Thiersch, Friedrich von

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Thiersch, Friedrich von (1852–1921). German architect and teacher, much affected by Sem-per's ideas. He was one of the most influential architects in Southern Germany, designing many important buildings, some in a Rundbogenstil, and others in a Classical style combining the Neo-Classicism and Renaissance influences so common in C19 Germany. Among his works are the Munich Palace of Justice (1887–97 and 1902–5), the remodelling of the Kurhaus (Cure House for the Spa), Wiesbaden (1904–7), originally designed by Johann Christian Zais (1770–1820) in a simplified Palladian style, and the Festhalle, Frankfurt-am-Main (1906–9). His pupils included Bonatz, Theodor Fischer, W. Gropius, Ernst May, and Tessenow. His brother, August (1843–1916), was also an architect, and influenced ecclesiastical design: his best work was the Church of St Ursula, Munich (1894–7— in a Renaissance Revival style).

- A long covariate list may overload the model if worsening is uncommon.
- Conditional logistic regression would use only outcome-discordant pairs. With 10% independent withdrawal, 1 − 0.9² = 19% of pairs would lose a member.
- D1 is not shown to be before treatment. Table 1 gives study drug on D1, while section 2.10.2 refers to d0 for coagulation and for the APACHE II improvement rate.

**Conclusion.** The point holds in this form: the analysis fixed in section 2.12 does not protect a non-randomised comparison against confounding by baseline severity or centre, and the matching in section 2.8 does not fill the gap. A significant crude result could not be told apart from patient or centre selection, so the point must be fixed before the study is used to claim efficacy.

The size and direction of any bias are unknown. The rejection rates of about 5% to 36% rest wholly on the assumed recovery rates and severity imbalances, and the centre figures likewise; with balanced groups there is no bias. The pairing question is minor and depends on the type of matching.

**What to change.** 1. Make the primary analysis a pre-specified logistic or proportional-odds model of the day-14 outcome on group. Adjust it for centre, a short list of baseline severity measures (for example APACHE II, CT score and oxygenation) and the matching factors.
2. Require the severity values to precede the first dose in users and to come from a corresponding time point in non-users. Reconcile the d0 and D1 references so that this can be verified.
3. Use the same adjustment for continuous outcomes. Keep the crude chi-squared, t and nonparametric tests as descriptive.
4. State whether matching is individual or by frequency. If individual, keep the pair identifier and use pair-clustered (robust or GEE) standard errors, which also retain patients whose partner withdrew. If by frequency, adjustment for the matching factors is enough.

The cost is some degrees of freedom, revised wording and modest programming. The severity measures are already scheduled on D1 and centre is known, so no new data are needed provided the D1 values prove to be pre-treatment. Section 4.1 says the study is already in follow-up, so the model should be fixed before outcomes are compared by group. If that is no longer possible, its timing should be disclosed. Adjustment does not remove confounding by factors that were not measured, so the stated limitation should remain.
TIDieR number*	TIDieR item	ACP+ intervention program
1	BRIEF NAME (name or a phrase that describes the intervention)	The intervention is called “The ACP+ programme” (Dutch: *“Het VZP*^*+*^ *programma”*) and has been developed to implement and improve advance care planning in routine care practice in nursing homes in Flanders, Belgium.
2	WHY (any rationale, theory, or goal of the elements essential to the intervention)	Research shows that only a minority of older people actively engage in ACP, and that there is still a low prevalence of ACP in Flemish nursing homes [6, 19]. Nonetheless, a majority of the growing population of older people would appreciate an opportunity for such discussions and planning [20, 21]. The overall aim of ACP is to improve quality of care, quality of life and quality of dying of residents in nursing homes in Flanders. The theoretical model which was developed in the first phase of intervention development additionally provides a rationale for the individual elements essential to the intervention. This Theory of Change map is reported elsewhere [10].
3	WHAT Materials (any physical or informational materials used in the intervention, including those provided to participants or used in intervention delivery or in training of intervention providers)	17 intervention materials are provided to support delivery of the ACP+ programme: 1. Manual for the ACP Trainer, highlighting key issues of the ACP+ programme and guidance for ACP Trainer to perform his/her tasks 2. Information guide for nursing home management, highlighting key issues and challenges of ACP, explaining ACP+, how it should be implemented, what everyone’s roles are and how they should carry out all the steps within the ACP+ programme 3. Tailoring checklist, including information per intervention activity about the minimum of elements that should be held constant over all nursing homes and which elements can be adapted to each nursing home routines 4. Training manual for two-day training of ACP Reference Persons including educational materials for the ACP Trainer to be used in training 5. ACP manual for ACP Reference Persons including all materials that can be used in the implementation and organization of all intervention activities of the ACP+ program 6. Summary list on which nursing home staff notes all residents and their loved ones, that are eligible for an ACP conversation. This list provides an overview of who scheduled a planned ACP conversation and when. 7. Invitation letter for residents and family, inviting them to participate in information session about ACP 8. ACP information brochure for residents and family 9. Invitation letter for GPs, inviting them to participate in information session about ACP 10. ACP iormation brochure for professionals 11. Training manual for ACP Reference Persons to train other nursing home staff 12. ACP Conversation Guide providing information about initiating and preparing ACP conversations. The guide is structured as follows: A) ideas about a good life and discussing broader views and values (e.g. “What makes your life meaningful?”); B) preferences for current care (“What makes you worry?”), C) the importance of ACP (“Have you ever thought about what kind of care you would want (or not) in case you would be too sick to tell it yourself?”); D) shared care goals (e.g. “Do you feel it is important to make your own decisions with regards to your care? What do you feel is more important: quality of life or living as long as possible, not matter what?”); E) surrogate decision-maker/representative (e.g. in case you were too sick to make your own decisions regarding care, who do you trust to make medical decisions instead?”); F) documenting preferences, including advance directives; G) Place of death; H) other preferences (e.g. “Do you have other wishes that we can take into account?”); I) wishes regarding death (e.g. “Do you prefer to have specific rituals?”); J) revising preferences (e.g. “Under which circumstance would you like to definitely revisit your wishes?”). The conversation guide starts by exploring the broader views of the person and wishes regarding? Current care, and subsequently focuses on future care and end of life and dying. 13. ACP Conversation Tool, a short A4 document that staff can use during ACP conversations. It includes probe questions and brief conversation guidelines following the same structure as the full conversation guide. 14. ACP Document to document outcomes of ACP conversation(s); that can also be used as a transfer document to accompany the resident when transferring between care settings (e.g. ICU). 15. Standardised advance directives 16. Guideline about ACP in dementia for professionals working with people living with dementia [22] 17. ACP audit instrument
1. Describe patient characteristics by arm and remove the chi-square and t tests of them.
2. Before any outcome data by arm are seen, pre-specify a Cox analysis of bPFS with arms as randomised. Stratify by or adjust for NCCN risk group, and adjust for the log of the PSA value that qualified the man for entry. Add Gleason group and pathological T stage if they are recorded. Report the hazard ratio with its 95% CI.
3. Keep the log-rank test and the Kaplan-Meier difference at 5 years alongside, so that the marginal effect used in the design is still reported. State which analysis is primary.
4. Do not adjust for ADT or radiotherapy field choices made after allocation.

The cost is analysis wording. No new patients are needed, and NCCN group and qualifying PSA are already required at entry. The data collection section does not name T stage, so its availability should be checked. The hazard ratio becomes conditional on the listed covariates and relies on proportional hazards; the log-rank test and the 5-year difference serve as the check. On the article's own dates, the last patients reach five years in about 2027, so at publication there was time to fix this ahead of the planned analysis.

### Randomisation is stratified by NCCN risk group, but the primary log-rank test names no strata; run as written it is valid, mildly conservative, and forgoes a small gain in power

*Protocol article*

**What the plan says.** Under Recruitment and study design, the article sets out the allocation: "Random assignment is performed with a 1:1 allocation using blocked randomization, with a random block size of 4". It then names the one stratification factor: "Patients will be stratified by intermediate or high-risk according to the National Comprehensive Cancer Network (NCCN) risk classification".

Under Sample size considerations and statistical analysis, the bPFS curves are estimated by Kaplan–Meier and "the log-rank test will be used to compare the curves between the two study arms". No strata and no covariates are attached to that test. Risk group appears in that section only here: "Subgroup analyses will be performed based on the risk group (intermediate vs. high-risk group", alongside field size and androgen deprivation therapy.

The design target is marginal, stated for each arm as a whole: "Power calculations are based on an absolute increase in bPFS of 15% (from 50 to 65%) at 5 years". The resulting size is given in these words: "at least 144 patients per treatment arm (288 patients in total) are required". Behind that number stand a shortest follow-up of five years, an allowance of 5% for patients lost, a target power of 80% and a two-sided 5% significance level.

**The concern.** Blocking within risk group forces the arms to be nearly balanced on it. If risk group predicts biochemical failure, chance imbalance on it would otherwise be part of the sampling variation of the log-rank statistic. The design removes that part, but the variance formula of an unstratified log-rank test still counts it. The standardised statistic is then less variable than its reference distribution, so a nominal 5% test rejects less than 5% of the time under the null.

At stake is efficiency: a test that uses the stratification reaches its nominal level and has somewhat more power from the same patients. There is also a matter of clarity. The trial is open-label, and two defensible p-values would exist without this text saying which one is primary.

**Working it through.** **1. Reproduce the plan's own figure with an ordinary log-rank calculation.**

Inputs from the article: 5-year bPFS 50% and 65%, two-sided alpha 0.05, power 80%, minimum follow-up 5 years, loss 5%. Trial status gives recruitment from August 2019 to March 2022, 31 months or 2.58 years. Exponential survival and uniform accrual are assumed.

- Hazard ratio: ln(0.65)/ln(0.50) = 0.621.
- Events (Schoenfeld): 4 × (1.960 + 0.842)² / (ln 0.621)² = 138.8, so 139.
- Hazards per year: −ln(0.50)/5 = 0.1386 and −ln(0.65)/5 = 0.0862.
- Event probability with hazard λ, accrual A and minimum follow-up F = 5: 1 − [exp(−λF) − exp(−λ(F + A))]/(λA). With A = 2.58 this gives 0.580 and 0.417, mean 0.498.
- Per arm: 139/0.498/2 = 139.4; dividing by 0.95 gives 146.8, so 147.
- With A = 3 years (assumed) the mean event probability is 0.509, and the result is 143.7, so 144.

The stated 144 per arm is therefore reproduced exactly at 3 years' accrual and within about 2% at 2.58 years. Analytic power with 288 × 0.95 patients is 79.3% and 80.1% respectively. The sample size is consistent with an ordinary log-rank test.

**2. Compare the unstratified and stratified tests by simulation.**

Bibliography

Eitel (1952);
Marschall (1981);
Nerdinger (ed.) (1977);
H. Thiersch (1925)